A host of factors such as preference for permanent methods of contraception and women-centric pills, which are viewed as a safer method for birth control, have resulted in a drop in government-issued condom use in India, according to the nation’s health ministry data.
Use of condoms distributed free of charge by the Indian government has dropped by 38 percent in five years -- from 26 million in 2006-07 to 16 million in 2010-11, The Times of India, or TOI, a national daily, reported citing health ministry figures. However, there has been a rise in the sale of condoms produced by private companies, according to the news report.
Reportedly, 21 of India’s 28 states, including the capital city of New Delhi, and northern states of Haryana and Uttar Pradesh, have registered a decline in the use of government-issued condoms, with the sharpest drop noted in the eastern Indian state of Chhattisgarh -- from 0.69 million condoms used in 2006-07 to 0.14 million in 2010-11.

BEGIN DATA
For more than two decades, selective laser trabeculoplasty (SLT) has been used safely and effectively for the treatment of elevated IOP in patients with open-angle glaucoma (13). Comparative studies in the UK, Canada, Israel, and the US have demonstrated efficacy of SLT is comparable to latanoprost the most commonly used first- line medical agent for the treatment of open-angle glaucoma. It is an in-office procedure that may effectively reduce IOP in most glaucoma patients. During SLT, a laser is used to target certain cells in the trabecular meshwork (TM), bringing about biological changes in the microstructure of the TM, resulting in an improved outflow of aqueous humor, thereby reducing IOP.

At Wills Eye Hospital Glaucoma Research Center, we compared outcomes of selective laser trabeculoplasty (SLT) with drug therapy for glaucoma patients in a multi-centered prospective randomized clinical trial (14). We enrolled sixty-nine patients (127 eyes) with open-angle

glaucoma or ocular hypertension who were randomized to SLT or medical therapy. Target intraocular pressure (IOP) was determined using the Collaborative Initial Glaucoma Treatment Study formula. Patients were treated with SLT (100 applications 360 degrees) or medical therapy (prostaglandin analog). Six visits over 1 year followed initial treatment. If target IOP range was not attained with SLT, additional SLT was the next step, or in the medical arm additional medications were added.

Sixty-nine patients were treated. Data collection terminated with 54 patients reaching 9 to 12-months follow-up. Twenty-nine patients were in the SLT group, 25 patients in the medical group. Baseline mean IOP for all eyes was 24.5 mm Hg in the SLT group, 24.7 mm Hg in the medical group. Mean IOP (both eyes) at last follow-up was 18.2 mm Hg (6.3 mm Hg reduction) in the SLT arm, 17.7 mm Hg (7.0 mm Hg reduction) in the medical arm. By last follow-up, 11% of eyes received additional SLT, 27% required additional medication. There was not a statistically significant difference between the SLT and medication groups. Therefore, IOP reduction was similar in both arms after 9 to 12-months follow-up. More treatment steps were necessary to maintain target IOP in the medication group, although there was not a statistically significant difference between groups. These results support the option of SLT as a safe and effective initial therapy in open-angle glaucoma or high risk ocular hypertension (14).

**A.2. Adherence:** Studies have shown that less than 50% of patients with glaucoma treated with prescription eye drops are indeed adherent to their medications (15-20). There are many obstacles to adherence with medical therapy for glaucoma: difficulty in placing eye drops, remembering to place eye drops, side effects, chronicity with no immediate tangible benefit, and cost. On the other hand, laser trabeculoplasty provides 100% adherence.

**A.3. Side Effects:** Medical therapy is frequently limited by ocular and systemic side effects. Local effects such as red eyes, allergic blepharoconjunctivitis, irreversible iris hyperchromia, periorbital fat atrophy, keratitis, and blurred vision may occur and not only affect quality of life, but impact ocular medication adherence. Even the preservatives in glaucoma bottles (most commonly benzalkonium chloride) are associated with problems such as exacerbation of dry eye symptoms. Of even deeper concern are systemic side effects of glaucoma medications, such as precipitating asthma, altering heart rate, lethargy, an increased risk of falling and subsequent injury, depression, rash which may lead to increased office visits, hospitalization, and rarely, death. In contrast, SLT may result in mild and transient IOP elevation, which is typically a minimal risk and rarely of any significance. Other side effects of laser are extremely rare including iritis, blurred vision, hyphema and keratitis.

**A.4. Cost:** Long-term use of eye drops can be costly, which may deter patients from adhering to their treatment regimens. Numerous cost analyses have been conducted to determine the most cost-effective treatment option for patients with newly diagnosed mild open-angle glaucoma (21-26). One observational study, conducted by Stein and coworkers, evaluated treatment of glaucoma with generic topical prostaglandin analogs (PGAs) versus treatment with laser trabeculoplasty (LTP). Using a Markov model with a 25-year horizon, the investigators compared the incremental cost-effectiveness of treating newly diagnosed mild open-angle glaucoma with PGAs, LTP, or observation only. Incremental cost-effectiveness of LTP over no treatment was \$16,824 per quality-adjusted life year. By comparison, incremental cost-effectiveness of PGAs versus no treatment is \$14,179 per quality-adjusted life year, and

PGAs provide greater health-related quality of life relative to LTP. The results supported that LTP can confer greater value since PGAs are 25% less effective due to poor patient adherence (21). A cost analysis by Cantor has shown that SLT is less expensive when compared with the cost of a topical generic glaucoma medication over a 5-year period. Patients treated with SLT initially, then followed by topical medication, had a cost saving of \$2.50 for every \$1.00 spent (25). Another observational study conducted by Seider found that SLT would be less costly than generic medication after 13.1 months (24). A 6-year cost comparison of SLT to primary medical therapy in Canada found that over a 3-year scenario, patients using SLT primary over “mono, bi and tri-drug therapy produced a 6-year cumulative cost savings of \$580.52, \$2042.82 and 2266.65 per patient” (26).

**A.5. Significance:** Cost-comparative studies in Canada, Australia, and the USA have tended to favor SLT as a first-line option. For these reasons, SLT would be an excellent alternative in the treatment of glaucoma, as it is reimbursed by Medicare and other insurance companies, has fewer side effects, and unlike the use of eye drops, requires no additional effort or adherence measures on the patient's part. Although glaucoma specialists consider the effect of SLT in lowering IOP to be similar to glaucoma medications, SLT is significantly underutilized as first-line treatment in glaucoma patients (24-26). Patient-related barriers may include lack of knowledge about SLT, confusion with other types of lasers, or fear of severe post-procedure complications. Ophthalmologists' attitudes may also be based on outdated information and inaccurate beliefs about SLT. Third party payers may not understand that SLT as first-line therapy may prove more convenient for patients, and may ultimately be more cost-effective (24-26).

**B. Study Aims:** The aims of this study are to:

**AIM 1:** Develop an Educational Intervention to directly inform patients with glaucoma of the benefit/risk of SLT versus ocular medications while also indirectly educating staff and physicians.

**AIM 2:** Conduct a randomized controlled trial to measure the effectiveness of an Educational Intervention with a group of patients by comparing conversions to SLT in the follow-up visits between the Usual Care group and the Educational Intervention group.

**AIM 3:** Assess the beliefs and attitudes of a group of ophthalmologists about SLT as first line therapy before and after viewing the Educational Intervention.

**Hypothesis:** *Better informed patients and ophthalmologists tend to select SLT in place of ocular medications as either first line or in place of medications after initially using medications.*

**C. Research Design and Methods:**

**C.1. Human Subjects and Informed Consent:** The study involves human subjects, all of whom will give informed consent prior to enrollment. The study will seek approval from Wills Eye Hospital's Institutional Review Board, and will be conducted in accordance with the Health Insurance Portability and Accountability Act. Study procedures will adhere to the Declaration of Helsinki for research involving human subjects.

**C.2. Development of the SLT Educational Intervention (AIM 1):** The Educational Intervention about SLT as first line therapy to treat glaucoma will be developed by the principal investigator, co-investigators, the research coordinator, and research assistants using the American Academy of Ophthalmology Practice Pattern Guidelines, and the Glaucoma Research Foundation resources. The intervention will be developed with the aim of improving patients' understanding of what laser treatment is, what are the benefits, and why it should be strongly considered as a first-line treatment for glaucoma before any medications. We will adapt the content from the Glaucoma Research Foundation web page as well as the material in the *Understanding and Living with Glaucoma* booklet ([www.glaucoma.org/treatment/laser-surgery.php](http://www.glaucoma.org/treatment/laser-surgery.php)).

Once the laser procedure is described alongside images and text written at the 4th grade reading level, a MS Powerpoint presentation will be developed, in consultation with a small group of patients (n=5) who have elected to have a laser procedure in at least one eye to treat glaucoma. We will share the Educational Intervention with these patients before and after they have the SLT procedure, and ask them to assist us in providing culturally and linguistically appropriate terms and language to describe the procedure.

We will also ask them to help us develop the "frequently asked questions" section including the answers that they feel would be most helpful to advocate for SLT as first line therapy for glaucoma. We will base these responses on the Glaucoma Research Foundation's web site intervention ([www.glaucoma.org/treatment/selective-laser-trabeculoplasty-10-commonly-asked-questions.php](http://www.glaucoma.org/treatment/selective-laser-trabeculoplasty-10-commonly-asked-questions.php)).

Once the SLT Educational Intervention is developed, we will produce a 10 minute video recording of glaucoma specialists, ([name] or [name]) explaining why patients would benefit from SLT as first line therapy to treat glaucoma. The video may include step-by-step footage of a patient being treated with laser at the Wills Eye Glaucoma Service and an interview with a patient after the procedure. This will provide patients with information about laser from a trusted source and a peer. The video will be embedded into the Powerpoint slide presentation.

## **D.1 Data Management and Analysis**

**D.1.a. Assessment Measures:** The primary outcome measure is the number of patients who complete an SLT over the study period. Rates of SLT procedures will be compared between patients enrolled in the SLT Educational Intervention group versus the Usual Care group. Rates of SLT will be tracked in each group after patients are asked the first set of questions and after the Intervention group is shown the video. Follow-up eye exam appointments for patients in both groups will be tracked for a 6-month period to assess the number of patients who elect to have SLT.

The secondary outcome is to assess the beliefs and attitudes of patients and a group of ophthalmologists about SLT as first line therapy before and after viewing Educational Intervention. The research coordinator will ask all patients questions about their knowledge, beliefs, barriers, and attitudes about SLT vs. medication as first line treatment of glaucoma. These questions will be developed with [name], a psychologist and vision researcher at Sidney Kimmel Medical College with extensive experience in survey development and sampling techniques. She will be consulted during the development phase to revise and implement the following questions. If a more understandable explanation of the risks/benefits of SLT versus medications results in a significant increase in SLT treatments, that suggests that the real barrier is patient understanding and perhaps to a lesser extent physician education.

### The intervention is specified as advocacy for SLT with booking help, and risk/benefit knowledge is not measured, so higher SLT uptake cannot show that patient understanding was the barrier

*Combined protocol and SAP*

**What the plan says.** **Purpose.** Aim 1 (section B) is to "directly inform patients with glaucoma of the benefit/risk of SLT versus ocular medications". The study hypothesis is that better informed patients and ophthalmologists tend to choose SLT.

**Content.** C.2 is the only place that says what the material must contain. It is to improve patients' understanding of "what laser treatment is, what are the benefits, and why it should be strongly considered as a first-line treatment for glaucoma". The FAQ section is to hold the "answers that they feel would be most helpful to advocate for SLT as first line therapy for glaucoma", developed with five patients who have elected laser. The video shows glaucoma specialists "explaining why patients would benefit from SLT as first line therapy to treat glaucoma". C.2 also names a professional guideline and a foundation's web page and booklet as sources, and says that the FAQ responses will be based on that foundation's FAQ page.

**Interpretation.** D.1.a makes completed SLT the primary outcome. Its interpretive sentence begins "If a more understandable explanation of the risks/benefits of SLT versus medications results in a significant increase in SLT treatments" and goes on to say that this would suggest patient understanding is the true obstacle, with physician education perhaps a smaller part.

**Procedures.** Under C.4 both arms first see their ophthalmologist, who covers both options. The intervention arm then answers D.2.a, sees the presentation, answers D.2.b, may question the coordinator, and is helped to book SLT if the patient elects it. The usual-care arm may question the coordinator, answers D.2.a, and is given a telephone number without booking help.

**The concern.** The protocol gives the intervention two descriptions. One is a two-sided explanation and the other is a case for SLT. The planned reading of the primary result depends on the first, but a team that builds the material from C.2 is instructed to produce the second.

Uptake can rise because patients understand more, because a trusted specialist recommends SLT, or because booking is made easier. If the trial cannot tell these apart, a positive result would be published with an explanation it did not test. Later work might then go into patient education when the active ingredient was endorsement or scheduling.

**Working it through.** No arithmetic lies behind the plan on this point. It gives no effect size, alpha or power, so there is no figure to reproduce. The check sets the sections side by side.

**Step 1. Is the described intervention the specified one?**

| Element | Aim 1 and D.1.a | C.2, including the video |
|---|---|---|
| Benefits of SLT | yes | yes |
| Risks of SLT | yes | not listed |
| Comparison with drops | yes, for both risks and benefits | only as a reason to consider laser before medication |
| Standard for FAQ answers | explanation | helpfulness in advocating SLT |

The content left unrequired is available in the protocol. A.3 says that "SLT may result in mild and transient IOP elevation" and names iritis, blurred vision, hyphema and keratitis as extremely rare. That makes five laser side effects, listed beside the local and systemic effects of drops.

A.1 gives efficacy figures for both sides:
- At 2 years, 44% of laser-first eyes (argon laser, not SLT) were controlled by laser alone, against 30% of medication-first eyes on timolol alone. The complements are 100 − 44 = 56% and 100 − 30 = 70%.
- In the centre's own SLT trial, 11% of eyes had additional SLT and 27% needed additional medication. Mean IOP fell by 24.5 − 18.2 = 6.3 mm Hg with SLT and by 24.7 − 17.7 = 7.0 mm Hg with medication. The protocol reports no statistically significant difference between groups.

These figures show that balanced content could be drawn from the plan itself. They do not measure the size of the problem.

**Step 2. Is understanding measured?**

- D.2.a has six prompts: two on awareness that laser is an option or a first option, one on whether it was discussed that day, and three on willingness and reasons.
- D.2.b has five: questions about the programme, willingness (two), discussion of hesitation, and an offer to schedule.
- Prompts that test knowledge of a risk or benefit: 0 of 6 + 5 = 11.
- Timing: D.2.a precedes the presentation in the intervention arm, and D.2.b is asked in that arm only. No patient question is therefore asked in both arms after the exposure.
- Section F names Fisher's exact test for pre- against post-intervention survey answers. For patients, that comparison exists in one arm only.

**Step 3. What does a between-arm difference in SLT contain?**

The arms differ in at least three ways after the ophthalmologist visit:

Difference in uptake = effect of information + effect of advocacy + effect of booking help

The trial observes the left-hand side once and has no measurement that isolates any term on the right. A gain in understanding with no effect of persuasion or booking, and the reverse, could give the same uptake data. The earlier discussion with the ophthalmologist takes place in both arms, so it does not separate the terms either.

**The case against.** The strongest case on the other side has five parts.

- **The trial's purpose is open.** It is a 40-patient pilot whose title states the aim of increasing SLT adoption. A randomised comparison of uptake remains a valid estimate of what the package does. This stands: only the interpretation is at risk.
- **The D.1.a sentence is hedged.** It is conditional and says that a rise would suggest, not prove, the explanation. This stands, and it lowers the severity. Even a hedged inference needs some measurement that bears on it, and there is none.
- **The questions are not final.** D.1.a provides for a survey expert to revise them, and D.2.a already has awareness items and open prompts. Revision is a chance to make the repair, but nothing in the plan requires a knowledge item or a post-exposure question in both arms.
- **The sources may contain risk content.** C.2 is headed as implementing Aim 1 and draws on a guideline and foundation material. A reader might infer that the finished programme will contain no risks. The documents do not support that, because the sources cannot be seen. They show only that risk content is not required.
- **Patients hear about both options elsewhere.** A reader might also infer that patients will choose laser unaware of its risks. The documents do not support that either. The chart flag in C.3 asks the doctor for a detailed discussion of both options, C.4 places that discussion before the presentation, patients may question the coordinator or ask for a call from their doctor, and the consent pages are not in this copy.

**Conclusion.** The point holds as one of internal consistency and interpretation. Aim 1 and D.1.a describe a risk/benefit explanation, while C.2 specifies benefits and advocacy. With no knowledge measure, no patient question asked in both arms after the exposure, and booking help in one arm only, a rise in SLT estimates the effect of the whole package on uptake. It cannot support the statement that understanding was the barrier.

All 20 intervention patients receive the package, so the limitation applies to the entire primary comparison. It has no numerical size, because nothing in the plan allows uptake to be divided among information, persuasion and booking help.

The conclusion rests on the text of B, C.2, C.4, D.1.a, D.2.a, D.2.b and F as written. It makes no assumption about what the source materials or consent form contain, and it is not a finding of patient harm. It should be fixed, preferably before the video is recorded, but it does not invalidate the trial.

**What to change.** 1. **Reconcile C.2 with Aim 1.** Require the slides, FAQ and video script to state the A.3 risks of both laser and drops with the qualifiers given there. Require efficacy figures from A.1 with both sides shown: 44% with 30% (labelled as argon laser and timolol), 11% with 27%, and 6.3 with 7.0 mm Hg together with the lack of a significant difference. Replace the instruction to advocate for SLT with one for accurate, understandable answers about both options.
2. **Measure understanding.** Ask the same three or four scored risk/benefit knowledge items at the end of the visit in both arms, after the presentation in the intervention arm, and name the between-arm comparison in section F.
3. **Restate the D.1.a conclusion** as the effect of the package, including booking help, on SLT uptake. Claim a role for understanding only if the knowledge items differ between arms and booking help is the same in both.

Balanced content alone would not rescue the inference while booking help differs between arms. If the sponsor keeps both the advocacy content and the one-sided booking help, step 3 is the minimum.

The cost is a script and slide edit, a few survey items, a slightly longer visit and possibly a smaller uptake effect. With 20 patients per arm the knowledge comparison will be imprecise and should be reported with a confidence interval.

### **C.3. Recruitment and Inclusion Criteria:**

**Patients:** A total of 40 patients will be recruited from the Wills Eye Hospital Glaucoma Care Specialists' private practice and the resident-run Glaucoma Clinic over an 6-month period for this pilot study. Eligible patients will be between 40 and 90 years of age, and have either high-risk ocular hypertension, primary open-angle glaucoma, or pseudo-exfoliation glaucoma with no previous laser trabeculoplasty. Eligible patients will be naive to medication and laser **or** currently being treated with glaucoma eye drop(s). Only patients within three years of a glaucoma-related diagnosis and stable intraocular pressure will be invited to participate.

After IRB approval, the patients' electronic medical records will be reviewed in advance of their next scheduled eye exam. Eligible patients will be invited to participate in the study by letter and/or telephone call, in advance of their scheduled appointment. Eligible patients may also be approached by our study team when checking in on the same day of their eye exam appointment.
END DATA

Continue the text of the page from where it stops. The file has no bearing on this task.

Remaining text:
According to Sujatha Natarajan of United Nations Family Planning Association, this decline might be due to a preference for permanent methods of contraception and a drop in social marketing and distribution of condoms by the Indian government.
"In 2006-07, the investments in media campaigns for use of condoms were very high because it was related to combating HIV-AIDS. The investments have subsequently come down," she told TOI.
Hindustan Times reported that the same five-year period saw an increasing number of women choosing easier contraceptive options such as pills and intrauterine devices. In rural India, official data showed that around 84 million women opted for pills in 2011 as compared to around 70 million in 2006.
“Most women have realised that pills are a safer option for contraception than condoms,” Suneeta Mittal, head of the gynecology department at Fortis Memorial Research Institute near New Delhi, told HT. “Pills help in the regulation of their menstrual cycle and also control infections,” she added.
Keerthi Mohan is an IBTimes reporter covering entertainment and human interest stories.